How Do I Protect My Assets?
There are many tools that will help you protect the assets that you have worked so hard to earn. They include protecting them during your life from creditors and predators. They include protecting them after your life from creditors, predators and even your beneficiaries themselves.
Your First Line of Protection is Adequate Insurance
Insurance is your first line of protection for events that can strip you from your assets: automobile insurance, homeowner's insurance, medical insurance, disability insurance, long term care insurance, malpractice insurance, and the list goes on. There is insurance for most risks.
Use LLCs to Shelter Assets
An LLC is a form of business entity that can protect assets outside of the LLC from liabilities arising from the assets owned by the LLC or from the business activities of the LLC. Strategic use of LLCs offers an excellent way to protect assets from creditors and predators.
When Does a A Revocable Living Trust Protect My Assets?
A revocable trust provides no asset protection for the trust making during his or her life.
Trusts for the lifetime of the beneficiaries provide prolonged asset protection for the trust assets. Lifetime trusts also permit your financial advisor to continue to invest the trusts assets as you instruct, which can help ensure that trust returns are sufficient to meet your planning objectives. The second caveat follows logically from the first; the more rights the beneficiary has with respect to compelling trust distributions, the less asset protection the trust provides. Generally, a creditor 'steps into the shoes' of the debtor and can exercise any rights of the debtor. Thus, if the beneficiary has the right to compel a distribution from a trust, so too can a creditor compel a distribution from that trust.
How Can I Protect My Inherited IRAs ?
Premature plan owner deaths and minimum required distribution rules are designed to never force retirees to exhaust their IRAs and qualified plans. The result is that those two factors transfer a significant portion of assets to the owners' beneficiaries. The owner's will or trust does not determine who are the beneficiaries or how the payout is made. Those are determined by each account's beneficiary designation. That designation determines who is the beneficiary and whether the money is given outright to a beneficiary or held in trust for a beneficiary's benefit.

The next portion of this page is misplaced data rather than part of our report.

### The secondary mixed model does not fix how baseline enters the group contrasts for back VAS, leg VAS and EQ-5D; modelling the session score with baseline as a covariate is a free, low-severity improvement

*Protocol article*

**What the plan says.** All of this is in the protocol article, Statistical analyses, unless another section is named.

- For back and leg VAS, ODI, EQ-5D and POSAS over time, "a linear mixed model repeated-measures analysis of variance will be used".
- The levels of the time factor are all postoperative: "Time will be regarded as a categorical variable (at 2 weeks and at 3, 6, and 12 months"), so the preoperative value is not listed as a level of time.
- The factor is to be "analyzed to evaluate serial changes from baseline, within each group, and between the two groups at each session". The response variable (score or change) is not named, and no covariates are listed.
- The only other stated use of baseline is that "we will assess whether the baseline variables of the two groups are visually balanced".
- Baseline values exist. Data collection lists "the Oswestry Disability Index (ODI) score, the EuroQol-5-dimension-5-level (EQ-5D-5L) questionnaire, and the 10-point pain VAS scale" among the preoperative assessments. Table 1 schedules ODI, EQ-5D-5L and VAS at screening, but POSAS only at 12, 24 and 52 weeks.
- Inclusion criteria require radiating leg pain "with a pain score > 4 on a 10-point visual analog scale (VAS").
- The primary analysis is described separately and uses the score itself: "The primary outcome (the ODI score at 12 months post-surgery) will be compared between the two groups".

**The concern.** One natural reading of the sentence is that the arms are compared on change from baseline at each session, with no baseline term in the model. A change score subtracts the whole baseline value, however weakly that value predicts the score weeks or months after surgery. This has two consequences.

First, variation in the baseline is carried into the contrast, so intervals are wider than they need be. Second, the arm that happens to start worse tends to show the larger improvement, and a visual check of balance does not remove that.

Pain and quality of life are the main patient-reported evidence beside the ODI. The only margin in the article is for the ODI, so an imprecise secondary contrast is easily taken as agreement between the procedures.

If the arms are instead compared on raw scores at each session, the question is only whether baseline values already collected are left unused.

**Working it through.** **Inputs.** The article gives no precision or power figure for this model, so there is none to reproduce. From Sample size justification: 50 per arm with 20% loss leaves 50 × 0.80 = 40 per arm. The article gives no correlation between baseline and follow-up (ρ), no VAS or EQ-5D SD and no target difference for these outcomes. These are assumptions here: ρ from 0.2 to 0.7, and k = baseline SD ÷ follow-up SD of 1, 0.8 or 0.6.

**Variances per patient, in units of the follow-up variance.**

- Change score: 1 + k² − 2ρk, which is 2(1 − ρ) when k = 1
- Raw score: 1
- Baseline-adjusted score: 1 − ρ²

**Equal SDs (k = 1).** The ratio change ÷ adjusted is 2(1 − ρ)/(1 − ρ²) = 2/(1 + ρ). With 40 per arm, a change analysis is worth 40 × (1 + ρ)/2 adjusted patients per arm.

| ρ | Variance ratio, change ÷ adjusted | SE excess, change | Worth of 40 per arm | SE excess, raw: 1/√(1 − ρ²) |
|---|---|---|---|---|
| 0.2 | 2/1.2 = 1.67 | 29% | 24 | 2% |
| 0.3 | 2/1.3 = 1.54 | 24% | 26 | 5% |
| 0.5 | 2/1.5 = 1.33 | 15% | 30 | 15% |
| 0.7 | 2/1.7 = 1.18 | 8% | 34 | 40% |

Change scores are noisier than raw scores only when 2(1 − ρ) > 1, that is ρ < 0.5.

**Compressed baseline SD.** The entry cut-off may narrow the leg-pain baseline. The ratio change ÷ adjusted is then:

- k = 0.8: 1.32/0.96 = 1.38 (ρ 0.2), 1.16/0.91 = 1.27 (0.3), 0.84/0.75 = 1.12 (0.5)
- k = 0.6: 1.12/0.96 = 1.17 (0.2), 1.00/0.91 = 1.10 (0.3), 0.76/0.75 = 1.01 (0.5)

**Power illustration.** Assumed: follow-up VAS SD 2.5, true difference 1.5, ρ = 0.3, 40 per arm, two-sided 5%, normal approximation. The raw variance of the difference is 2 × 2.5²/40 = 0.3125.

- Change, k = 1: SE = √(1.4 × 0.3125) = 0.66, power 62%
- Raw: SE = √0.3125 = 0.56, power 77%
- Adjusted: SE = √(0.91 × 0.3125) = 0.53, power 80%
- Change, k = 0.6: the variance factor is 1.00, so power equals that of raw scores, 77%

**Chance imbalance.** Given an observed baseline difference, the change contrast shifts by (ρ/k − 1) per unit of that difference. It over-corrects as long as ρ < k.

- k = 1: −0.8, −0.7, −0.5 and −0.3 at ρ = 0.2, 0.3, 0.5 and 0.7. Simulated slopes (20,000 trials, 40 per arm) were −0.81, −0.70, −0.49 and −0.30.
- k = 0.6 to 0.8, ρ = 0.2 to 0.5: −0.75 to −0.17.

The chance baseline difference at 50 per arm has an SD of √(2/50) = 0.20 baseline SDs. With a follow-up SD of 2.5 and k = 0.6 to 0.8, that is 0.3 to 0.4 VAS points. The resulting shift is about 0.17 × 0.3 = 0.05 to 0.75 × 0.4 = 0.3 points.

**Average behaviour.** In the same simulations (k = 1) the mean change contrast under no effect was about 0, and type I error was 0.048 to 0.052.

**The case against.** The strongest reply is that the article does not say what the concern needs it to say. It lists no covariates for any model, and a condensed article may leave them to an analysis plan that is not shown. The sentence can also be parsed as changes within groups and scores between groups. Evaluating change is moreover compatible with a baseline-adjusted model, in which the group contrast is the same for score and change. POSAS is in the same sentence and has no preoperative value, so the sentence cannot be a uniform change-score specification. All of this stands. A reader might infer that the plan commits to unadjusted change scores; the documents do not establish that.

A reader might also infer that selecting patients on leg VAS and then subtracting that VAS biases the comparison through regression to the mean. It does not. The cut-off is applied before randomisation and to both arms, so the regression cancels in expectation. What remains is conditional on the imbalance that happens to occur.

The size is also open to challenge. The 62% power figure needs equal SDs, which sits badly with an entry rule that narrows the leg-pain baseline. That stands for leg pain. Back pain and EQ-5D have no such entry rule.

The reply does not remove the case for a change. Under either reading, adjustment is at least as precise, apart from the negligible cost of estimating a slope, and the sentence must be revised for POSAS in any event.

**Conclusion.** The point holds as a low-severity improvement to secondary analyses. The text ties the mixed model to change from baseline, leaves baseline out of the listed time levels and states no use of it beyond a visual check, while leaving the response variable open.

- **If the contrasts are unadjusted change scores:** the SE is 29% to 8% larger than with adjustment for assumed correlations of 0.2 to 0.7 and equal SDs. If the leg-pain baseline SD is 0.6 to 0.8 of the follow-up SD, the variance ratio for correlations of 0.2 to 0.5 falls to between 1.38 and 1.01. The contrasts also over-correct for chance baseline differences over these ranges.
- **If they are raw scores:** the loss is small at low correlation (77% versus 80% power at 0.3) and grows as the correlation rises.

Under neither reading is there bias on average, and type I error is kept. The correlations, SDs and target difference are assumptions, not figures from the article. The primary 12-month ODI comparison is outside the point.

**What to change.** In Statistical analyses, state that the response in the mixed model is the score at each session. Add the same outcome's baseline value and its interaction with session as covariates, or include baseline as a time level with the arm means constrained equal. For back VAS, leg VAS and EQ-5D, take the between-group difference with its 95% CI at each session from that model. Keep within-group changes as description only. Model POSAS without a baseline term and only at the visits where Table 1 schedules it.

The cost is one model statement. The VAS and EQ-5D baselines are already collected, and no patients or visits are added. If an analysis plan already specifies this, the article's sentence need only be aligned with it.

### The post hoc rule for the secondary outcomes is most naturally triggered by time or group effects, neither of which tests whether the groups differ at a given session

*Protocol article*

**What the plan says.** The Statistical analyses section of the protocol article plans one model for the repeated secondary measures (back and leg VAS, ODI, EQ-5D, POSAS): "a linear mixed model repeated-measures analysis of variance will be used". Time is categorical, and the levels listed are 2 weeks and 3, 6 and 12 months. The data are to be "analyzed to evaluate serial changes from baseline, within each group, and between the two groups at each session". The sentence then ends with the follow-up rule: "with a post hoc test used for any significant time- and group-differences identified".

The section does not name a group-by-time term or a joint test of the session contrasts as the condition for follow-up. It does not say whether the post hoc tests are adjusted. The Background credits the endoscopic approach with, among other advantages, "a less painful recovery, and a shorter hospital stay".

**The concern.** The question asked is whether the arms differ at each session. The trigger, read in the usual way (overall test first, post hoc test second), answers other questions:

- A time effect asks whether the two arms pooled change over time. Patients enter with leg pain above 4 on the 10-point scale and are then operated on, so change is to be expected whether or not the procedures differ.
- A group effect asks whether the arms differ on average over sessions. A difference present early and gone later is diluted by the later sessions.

In addition to tax, naming a beneficiary outright to accomplish tax deferral with a tax-qualified plan has other disadvantages. First, if the beneficiary is very young, the distributions must be paid to a guardian; if the beneficiary has no guardian, a court must appoint one. Another disadvantage is the potential loss of creditor protection or bloodline protection particularly where the named beneficiary is the surviving spouse. A third, practical disadvantage is that many beneficiaries take distributions much larger than the required minimum distributions. In fact, studies show that beneficiaries consistently consume "found money" in only a couple of years regardless of the amount in the account or the age of the beneficiary.
Structuring tax-qualified plans to provide the longest term payout possible is the most common option to allow the maximum tax-deferred growth. With this strategy, you name beneficiaries in a way that requires the beneficiaries to withdraw the least amount possible as required minimum distributions (those distributions that the beneficiaries must take in order to avoid a 50% penalty). Frequently, married clients name the surviving spouse as the primary beneficiary so that the survivor may roll over the account into his or her name and treat the account as his or her own. The surviving spouse then names younger beneficiaries for stretch-out purposes. To achieve the maximum "stretch-out," you should name beneficiaries who are young (e.g., children or grandchildren, although there are special considerations when naming grandchildren or younger generations). The younger the beneficiary, the smaller the required minimum distributions. To achieve maximum income tax deferral, beneficiaries should take only their required minimum distributions.
There are many other planning tools that my serve your personal needs.
I would be pleased to consult with you about preparing a tailored plan that protects your assets.